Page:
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Aramark chairman quietly calls it a career

When he came to America, alone, on a ship, as a boy of 14, Joseph Neubauer knew only the English he'd learned from watching John Wayne movies.

Joseph Neubauer. (Alan Kolc)
Joseph Neubauer. (Alan Kolc)Read more

When he came to America, alone, on a ship, as a boy of 14, Joseph Neubauer knew only the English he'd learned from watching John Wayne movies.

He could say "Yep" and "Pardner" and "Yes, ma'am."

His American aunt and uncle gave him a job in their garden shop, where this son of Israel earned his keep selling lawn ornaments of the Virgin Mary.

From that beginning, Neubauer rose to shape and run Aramark, the $15 billion, worldwide hospitality company based in Philadelphia. And on Tuesday evening, in a quiet announcement made after the stock market closed, he called it a career, saying he would step down after 30 years as chairman with plans to devote more time to the philanthropy that has improved cities, colleges, and lives from Philadelphia to Chicago.

"We've built a great organization, and I'm proud of the people who helped build it," said Neubauer, 73, who will pass the chairmanship to protégé Eric Foss in February. "Now it's time for the next generation to take it forward."

As to his future, he said, "I just retired from running the company, not from life," and friends said they were certain of Neubauer's continued involvement in good works.

"He may be stepping down as chair of Aramark, but he's still going to be a civic leader, no ifs, ands, or buts," former Gov. Ed Rendell said Tuesday night, describing Neubauer as a force who helped create the National Constitution Center and the Kimmel Center for the Performing Arts, and in the Barnes Foundation's move to the Benjamin Franklin Parkway.

"He's a tough, hard-as-nails businessman. But that helps him get things done that benefit the city and benefit the citizens of the city," Rendell said. "A good person and a caring person, someone who cares deeply about the city and its populace."

Some corporate leaders write big checks, Rendell said. Neubauer writes the check - and gives his time, energy, and leadership. Recently, Neubauer worked to help persuade Pope Francis to come to Philadelphia, a visit now confirmed for next September.

On Tuesday night, friends spoke not only of his huge donations, or his service as the head of the Barnes' governing board, or on the board of Macy's Inc., but of his abiding interest in scholarships and education, and of his casual goodwill.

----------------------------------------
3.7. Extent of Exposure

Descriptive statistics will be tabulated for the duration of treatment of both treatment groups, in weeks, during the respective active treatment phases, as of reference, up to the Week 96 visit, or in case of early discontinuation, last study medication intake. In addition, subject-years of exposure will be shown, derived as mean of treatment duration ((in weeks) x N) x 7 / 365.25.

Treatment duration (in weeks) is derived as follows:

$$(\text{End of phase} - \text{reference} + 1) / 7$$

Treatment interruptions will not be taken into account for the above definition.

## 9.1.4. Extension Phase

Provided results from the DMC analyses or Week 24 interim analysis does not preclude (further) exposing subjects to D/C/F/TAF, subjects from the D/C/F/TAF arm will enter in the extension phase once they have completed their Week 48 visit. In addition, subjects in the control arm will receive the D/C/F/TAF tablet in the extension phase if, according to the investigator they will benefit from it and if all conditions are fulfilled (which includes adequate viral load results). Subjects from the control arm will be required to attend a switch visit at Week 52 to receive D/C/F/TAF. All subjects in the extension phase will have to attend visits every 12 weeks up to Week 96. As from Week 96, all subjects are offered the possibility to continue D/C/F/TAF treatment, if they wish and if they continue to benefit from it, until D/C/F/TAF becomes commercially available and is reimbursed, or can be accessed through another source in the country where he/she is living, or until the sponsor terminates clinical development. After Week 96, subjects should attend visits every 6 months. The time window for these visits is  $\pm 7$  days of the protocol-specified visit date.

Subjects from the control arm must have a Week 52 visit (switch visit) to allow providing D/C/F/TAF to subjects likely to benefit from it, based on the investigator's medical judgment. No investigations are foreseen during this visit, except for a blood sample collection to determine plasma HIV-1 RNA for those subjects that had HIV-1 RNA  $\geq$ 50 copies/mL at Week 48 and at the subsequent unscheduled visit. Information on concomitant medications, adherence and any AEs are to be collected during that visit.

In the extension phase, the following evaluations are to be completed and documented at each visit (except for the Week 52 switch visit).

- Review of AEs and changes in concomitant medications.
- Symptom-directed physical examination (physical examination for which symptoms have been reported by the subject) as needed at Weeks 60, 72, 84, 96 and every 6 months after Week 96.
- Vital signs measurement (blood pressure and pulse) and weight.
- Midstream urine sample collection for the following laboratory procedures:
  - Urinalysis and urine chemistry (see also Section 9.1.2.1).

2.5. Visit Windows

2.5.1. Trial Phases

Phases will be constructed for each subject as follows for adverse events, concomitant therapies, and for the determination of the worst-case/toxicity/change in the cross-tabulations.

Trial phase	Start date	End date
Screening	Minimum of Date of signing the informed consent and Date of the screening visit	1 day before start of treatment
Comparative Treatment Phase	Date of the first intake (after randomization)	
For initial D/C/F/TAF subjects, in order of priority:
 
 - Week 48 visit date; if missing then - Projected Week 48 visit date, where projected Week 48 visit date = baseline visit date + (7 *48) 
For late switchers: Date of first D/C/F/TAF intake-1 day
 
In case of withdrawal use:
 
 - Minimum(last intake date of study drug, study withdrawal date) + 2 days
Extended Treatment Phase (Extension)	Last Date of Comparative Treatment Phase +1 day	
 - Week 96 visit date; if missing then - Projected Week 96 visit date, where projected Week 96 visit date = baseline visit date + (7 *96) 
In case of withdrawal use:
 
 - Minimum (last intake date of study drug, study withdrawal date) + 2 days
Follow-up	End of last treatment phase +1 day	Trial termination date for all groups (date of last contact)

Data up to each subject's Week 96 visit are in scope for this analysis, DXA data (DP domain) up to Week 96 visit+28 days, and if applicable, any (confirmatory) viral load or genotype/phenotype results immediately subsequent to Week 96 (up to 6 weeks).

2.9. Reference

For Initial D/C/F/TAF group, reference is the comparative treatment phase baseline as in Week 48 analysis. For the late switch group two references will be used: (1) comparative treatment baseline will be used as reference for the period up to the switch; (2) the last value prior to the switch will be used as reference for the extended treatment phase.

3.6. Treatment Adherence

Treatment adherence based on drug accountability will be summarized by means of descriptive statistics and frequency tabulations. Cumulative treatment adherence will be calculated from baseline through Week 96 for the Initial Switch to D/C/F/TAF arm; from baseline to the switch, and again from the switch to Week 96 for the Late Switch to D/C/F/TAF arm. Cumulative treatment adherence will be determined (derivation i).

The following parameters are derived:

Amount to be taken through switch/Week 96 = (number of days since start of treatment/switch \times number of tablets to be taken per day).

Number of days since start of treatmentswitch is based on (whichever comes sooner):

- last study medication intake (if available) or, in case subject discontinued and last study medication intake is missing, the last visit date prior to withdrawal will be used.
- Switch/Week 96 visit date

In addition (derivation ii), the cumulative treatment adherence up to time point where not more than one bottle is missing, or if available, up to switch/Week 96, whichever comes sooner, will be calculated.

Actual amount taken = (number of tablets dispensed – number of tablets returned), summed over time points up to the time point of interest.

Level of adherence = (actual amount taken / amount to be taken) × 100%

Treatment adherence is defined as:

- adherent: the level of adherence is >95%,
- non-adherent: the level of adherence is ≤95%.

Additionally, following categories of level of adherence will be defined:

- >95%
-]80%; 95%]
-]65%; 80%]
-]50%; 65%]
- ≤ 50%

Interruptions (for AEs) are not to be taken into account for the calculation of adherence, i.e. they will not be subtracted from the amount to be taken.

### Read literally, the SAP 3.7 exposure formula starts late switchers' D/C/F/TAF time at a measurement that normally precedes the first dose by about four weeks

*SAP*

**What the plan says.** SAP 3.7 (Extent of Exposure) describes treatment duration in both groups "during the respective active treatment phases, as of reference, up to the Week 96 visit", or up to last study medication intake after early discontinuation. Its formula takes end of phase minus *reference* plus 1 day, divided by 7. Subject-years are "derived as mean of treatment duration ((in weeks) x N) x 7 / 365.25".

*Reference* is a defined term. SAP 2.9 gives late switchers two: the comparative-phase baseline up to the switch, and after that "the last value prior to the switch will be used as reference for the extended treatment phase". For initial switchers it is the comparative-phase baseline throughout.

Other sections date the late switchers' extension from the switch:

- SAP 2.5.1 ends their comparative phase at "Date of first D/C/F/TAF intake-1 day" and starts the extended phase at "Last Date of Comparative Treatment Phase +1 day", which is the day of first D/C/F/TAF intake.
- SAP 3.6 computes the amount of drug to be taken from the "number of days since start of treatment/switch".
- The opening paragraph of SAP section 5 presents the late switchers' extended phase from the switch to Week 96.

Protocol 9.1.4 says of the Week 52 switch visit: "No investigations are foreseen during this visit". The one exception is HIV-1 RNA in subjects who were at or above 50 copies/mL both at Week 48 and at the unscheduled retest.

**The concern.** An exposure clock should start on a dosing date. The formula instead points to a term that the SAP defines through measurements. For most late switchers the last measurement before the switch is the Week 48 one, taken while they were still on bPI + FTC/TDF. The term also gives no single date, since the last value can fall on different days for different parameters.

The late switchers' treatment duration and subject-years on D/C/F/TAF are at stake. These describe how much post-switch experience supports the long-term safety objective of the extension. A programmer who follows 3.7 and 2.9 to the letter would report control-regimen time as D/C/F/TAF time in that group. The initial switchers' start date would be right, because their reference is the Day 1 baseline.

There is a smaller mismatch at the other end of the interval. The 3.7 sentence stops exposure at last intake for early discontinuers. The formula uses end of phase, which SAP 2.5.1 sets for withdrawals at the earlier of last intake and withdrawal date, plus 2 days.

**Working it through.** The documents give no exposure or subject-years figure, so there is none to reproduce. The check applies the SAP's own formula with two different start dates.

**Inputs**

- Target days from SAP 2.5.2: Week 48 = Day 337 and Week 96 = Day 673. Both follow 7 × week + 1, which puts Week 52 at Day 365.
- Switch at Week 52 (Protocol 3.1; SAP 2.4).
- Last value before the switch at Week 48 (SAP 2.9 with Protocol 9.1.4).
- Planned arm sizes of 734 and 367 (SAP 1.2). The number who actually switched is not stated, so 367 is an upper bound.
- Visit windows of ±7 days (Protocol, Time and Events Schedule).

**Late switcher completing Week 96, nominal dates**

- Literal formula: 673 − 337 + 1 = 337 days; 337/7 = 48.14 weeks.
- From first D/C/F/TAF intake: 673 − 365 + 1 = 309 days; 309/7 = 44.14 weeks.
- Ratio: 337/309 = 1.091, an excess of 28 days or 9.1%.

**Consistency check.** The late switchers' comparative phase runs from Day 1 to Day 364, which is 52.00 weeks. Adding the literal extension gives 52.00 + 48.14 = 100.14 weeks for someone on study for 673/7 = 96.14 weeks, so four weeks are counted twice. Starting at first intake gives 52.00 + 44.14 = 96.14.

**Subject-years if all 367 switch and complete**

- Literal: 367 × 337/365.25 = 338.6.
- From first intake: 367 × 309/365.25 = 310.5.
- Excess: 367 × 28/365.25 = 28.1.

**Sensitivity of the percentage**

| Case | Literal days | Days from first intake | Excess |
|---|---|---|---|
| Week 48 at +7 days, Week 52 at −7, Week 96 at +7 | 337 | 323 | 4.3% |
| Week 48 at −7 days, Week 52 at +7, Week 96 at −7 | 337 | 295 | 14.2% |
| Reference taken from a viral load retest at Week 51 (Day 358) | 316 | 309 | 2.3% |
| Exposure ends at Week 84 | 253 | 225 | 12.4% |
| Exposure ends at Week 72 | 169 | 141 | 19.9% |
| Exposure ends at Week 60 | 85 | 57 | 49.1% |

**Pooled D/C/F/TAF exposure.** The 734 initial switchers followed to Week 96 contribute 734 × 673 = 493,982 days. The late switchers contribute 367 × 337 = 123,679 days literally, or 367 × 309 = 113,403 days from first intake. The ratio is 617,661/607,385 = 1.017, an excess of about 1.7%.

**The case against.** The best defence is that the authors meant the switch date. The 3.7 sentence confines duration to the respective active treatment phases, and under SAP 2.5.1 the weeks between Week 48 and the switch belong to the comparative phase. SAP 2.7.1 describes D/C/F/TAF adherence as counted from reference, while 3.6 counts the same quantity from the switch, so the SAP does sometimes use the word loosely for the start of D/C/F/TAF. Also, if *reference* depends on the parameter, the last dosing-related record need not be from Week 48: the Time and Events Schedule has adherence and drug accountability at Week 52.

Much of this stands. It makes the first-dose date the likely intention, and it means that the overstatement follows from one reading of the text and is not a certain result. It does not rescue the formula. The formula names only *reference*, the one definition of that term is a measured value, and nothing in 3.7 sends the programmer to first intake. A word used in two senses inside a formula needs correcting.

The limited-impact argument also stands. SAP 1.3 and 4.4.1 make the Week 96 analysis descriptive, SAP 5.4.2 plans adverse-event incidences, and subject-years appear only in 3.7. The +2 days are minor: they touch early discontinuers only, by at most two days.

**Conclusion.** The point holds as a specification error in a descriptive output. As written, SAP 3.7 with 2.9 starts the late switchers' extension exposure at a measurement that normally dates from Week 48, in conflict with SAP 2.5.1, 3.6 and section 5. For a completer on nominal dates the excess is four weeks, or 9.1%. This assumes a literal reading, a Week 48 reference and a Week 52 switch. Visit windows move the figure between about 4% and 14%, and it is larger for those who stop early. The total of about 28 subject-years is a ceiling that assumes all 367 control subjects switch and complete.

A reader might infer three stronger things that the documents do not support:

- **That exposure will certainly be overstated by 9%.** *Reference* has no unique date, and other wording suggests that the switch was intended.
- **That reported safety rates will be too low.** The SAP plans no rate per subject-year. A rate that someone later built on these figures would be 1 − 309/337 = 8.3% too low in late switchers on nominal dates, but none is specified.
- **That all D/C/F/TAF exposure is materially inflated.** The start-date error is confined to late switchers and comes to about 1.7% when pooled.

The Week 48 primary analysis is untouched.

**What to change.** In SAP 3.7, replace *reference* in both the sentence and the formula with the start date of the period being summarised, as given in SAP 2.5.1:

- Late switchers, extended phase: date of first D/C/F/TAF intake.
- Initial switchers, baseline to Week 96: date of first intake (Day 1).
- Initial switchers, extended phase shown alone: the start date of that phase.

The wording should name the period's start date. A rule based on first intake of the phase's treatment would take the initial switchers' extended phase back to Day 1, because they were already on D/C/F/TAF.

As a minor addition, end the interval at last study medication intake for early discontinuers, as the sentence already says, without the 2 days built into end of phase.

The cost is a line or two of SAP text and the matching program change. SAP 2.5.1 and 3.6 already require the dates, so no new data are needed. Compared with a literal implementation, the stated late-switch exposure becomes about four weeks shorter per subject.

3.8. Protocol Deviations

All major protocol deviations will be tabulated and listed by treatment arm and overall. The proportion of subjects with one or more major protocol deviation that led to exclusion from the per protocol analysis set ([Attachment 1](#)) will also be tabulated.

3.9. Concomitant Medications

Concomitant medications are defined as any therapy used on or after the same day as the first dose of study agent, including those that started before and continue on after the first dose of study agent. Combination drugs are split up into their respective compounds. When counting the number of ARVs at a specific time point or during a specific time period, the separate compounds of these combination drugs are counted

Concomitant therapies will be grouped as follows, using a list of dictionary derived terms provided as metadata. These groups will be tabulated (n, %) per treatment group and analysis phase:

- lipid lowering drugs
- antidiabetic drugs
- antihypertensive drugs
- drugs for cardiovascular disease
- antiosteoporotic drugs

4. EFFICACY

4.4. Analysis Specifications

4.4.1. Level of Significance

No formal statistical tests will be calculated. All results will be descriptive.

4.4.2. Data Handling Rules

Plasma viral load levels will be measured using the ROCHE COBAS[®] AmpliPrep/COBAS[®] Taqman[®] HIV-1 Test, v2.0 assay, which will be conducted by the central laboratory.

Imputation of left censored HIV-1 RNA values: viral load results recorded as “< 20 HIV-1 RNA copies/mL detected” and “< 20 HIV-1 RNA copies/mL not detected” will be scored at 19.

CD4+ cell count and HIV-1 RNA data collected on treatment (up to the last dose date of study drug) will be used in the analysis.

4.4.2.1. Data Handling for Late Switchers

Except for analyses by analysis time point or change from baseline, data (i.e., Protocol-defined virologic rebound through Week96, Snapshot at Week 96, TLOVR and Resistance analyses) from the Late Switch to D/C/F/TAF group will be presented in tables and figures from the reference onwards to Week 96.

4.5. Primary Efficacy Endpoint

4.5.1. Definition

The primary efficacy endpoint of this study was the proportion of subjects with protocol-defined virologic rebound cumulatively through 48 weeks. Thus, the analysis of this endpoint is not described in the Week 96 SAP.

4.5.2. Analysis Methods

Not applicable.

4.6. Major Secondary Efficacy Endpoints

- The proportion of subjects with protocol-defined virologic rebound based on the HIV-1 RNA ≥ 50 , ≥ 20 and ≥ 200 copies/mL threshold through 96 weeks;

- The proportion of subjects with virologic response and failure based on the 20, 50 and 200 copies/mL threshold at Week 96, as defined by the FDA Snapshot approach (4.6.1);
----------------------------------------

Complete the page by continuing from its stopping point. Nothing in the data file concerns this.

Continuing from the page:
"Very approachable," said Rabbi Ira Stone, who leads Temple Beth Zion-Beth Israel in Center City. "Very 'regular guy' is the way to put it. He came here as a young man with nothing but his brains and his willingness to work."

For the last four or five years, Stone has led a monthly study season at Neubauer's home, a spare Rittenhouse Square apartment with gorgeous art on the walls. Neubauer and his wife, Jeanette Lerman-Neubauer, host a small group of friends interested in serious discussions of Jewish life.

"He's a fine human being," Stone said. "I think his involvement in a variety of Philadelphia philanthropic causes speaks to that."

Neubauer has earned and given away millions.

In 2002, for instance, the University of Chicago received $10 million from the Neubauer Family Foundation to help attract the finest faculty and students in business and in the humanities. Neubauer is leading the university's capital campaign to raise $4.5 billion.

Neubauer received his M.B.A. from the university in 1965, after being awarded a full scholarship. He had worked his way through Tufts University, where he earned his undergraduate degree, by waiting tables.

When Neubauer and his wife married in 1996, guests who asked where they were registered were told, "the University of Chicago," according to the school. The Neubauers then matched those gifts.

As chairman of the board of Aramark, a leading provider of food, hospitality, and uniform services, he is responsible for 270,000 employees in 22 countries. He joined the firm in 1979 as executive vice president of finance and development. He was elected president in 1981, CEO in 1983, and chairman in 1984.

Neubauer was both chairman and CEO until 2012, when Foss was named president and chief executive officer as part of a planned transition.

On Tuesday night, Foss sent a note to all Aramark employees saying he wanted "to recognize Joe for the legacy he created by building one of the most respected companies in the world. Thanks to Joe, we are part of a global powerhouse poised for new greatness."

Neubauer's personal story is as compelling as his business achievement, and his early life was on his mind Tuesday.

He was born in Israel to parents who fled Nazi Germany after Kristallnacht, the Night of Broken Glass, the series of coordinated attacks against Jews. When he was 14, his parents sent him to the United States, wanting him to have a chance at a better education.

He had a little money in his pocket, and some more sewn into his coat. An aunt and uncle near Boston had promised to house and help him. He arrived in New York Harbor at dusk, the Statue of Liberty shining in twilight.

"I was frightened to death, but I was excited at the same time," Neubauer told Widener University in a videotaped conversation in 2011. "As a young boy, what you're trying to do is survive."

Last night he reflected:

"There's no other country in the world that somebody who is an immigrant, a teenager without speaking the language, can achieve the success I've achieved. . . . It stays with you all the time, and it motivates me to give back, to my country, to my community."

215-854-4906 @JeffGammage